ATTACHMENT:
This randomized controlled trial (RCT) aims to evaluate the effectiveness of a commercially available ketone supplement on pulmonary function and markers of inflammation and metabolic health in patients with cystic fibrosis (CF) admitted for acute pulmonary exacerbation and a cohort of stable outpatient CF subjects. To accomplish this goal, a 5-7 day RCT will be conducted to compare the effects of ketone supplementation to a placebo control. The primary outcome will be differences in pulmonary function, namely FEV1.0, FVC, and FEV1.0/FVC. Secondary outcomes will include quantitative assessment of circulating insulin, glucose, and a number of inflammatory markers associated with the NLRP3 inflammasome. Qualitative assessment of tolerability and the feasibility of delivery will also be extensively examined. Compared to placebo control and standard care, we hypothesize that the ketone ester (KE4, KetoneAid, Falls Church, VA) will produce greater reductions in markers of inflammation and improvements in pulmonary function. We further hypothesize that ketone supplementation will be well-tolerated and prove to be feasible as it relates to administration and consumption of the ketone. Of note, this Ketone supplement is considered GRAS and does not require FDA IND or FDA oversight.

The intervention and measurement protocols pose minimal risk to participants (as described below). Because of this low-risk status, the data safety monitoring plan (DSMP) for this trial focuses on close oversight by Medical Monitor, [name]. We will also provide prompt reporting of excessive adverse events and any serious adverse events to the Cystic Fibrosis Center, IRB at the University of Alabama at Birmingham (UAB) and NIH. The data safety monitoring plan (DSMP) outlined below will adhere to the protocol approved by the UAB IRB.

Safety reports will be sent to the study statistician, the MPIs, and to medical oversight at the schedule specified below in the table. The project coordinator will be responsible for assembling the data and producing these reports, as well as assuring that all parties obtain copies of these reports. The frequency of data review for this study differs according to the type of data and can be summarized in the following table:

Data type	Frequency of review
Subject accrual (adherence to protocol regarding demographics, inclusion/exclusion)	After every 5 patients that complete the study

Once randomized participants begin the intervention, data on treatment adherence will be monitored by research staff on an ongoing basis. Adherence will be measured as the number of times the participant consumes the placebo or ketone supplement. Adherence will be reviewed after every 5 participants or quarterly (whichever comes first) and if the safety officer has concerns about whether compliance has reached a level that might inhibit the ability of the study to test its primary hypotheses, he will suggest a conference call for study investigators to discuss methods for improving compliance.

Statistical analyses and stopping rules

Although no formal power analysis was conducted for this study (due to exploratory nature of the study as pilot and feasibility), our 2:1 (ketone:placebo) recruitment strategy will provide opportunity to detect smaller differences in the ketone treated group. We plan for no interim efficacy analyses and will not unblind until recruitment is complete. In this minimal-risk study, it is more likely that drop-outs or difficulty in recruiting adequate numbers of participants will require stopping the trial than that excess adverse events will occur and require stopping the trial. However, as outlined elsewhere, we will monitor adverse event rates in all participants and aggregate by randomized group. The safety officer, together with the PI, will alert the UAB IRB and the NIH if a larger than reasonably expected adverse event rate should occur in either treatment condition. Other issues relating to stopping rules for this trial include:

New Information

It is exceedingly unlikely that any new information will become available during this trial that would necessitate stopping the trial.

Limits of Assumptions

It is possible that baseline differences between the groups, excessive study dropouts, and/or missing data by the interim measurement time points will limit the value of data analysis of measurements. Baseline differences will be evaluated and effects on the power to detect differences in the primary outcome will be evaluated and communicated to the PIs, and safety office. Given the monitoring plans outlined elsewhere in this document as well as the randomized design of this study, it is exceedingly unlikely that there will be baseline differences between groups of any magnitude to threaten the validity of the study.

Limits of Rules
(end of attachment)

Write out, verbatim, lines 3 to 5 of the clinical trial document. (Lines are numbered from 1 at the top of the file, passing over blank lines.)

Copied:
Safety reports will be sent to the study statistician, the MPIs, and to medical oversight at the schedule specified below in the table. The project coordinator will be responsible for assembling the data and producing these reports, as well as assuring that all parties obtain copies of these reports. The frequency of data review for this study differs according to the type of data and can be summarized in the following table:

Data type	Frequency of review
Subject accrual (adherence to protocol regarding demographics, inclusion/exclusion)	After every 5 patients that complete the study